We actually started testing the adventure waters when our son was eight, and the two of us hitched our wagons to my husband’s annual training weeks in DC. While the mister worked, our son and I fell in love with our nation’s capital. I picked the spots we’d visit, and because we had no timeline, he figured out how to navigate using a map and the Metro. And thus began our routine: I research and plan, our son navigates, and our husband is our enthusiastic adventurer.

A couple rules of thumb: we don’t pick countries that have scary things, like high kidnapping rates or banned travel warnings. I mean, other countries have travel warnings against the US, so keep that in perspective. When we pick a country to visit, we set Google alerts for a couple months ahead of time and watch the news cycles to make sure political upheaval isn’t happening, which brings with it its own set of traumatic issues. We try to travel using every form of transportation available (metro, subway, taxi, boat, fast train, etc.). We walk a city to really experience it. If we do tours, we charter a guide for the three of us rather than joining a big group deal. We learn about the world, and for me–a writer and a mother, and just a decent human–I’m fascinated by the things that make me the same as a woman on the other side of the world. It’s easy. I promise. Here are some resources we’ve found invaluable.

Travel documentation

  • U.S. Passport: everybody needs a passport, even if you never leave the lower 48.
  • Global Entry (GOES): if you travel with any frequency, global entry is your verb.
  • Smart Traveler Enrollment Program (STEP): if you leave the country, you need to register with the State Department, because you never know when revolution will break out. Or a hurricane, or an earthquake. Seriously. If the shit hits the fan, I want someone from home to come looking for me … and not just my mom. Register your trip a couple months ahead of time, and if the State Department has any warnings or postings about your destination country, the system e-mails you.

Adventure planning

  • Lonely Planet: I know the Internet is vast and forever, but there’s just something unparalleled about holding a book and map in your hand. For every trip we take, I buy the corresponding Lonely Planet guide. I can highlight and dog ear pages, go back and read notes years later, use the info in stories, and share trips and itineraries with people who ask. There are a ton of guidebooks out there, so find one that speaks to you and stick with it.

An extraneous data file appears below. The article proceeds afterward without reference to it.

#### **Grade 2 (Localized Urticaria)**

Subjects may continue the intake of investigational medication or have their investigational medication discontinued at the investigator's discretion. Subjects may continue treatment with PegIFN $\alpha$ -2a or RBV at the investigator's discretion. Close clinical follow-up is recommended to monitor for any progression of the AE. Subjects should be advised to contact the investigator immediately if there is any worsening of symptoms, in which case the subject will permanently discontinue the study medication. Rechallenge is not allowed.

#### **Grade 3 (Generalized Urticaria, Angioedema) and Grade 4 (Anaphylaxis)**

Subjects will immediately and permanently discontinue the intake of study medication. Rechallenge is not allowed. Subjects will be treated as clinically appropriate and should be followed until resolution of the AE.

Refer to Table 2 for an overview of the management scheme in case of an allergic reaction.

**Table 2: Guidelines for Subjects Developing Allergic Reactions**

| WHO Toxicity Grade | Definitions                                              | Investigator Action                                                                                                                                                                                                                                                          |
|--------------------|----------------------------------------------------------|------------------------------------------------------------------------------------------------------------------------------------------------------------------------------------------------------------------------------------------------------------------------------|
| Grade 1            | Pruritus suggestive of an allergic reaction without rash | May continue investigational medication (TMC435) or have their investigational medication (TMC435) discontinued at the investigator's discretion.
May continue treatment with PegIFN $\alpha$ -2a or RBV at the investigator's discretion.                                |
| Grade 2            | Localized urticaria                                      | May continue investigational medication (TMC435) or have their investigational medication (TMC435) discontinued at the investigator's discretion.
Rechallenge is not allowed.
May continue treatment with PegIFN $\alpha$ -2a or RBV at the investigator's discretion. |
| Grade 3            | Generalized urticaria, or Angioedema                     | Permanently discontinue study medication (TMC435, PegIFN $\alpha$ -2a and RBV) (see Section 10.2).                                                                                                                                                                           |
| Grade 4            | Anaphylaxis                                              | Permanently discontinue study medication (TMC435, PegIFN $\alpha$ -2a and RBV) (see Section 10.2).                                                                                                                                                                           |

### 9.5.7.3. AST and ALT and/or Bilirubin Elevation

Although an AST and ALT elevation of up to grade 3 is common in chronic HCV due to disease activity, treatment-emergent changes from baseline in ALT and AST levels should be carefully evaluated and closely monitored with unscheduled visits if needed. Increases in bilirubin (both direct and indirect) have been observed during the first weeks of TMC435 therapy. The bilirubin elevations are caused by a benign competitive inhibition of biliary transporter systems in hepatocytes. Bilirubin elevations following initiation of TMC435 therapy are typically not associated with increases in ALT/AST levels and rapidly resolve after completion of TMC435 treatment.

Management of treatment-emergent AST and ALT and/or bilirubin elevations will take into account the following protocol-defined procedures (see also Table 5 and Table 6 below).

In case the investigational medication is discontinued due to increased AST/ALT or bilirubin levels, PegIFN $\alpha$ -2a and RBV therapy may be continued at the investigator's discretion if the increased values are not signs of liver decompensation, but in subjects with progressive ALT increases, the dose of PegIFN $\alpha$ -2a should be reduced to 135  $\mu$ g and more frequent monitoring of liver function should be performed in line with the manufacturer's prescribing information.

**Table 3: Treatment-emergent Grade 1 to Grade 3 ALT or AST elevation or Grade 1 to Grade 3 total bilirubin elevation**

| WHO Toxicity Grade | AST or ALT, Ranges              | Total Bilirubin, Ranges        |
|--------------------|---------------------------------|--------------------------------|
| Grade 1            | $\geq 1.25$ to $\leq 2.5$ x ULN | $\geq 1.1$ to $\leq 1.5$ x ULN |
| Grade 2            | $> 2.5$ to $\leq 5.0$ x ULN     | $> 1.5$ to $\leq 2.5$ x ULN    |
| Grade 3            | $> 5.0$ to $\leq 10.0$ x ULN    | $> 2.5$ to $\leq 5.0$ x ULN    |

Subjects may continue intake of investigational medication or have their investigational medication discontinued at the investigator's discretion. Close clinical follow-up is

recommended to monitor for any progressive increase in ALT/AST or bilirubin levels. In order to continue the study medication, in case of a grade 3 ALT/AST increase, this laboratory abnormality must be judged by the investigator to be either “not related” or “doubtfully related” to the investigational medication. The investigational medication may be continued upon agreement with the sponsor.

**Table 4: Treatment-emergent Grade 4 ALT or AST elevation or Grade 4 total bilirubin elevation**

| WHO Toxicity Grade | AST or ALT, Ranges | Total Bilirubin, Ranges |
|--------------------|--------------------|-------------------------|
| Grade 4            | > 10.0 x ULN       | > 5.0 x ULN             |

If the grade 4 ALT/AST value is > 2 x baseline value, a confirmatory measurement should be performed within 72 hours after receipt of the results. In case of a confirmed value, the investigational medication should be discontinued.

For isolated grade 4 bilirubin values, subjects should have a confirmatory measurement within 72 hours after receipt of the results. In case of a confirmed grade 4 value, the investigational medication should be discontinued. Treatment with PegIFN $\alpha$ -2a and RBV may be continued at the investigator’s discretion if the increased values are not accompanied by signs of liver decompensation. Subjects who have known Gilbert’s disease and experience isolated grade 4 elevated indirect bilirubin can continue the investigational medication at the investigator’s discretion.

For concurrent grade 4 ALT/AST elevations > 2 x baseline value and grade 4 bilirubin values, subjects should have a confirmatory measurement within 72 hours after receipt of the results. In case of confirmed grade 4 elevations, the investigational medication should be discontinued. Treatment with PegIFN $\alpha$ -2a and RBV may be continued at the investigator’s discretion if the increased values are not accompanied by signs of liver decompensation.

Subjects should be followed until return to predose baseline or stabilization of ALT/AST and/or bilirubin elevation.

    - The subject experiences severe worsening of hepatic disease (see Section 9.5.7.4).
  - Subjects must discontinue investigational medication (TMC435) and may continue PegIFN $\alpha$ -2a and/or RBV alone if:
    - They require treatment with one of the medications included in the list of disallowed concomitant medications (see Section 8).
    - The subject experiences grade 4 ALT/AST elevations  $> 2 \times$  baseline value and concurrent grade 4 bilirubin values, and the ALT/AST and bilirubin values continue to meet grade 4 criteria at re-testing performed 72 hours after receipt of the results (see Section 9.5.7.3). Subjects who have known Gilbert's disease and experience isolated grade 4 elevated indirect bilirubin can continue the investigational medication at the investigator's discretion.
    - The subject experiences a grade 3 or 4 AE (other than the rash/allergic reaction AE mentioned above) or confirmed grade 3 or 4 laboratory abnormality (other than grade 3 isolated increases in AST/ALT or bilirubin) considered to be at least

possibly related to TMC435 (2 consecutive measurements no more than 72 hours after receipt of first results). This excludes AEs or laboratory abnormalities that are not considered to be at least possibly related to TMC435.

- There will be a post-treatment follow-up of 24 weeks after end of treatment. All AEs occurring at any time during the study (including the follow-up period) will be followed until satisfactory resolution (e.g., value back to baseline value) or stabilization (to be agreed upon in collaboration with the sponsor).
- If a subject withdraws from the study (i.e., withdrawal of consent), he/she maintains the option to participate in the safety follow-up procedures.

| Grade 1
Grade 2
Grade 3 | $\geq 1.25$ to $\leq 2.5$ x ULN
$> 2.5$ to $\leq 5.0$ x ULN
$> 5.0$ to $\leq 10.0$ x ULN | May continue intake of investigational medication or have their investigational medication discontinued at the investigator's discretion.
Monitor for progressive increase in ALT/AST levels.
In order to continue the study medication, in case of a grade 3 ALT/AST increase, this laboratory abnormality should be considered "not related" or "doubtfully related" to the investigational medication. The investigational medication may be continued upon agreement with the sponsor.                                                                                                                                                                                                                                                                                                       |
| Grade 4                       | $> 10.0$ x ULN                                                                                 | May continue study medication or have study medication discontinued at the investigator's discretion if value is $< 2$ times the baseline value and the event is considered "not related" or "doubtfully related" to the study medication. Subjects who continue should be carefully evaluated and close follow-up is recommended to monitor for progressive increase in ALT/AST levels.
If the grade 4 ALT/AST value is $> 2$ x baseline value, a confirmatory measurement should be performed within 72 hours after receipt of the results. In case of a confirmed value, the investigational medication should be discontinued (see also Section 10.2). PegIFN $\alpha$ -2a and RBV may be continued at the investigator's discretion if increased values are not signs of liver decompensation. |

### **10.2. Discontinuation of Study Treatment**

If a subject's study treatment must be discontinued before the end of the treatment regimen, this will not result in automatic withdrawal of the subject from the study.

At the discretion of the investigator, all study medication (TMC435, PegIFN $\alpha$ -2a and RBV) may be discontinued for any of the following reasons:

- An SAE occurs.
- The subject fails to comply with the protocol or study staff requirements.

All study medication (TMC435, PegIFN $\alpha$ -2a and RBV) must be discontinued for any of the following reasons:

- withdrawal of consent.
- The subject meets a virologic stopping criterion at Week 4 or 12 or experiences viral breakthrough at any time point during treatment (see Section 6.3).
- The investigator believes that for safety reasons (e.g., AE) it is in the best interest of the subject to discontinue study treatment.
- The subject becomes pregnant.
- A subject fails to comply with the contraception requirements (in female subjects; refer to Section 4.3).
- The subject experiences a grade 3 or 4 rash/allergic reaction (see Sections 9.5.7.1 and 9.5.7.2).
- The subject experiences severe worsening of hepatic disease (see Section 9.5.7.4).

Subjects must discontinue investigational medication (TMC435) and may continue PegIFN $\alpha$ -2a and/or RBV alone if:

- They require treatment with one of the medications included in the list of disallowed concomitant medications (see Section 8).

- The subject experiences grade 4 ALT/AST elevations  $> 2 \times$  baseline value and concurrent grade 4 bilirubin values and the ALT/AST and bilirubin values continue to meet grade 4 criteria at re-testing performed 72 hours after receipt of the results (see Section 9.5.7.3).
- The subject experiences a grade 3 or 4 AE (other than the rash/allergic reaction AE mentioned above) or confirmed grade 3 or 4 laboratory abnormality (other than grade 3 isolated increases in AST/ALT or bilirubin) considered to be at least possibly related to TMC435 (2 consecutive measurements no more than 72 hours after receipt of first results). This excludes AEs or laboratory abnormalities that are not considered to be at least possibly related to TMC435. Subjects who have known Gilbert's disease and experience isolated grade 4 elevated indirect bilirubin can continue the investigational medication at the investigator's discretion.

• UNESCO: because we’re interested in traveling to places where people don’t speak the same language, eat the same things, look the same as us, or look out at the same things we see everyday from the kitchen window, we seek evidence of the larger world. It’s always exciting to update our list!
  • National Geographic: I have a lifelong fascination and dedication to National Geographic. My dad got me a subscription when I was in third grade and I maintained it until about thirty years. It fueled my wanderlust and fascination with people on the other side of the world. Now NatGeo’s got all kinds of cool travel imprints, but nothing beats the monthly magazine for me.
  • Atlas Obscura: regardless of where I am or what I’m doing, weird shit finds me. It’s both a blessing and a curse, and something that has passed on to our son. We both decided long ago to go with it, knowing the universe doesn’t send anything our way we’re not prepared to deal with.

In short, be curious about the world. And find a way to experience it. Just because you don’t speak a language or look like the people you’re going to visit, don’t panic. Get a guide book, start easy with a country that speaks your language, then work your way up. Don’t be afraid to try something new. Only you know your limits, so push as far as you’re comfortable and be adventurous!

North Carolina: Southern Pines

We had another great photo adventure this week, keeping it fairly close to home (though we did venture into the abutting region) since our adventurous son sprained his ankle bouldering. We didn’t want to drive all the way into the mountains and not be able to hike, or head the other way to the coast and get caught up in anything Hurricane Dorian may have churned up. So we settled on Sanford, Pinehurst and Southern Pines.

One of our favorite places was the Sandhills Horticultural Gardens, on the campus of the Sandhills Community College. We ambled through the ten different garden spaces for about an hour and a half. Whoever goes through their landscape gardening program can only be successful, that’s for sure. While you’re there, swing by Betsey’s Crepes … I had a scrambled egg bowl with sausage and spinach, and the Marie Antoinette crepe (strawberries and Nutella). Because, #Adventuretime!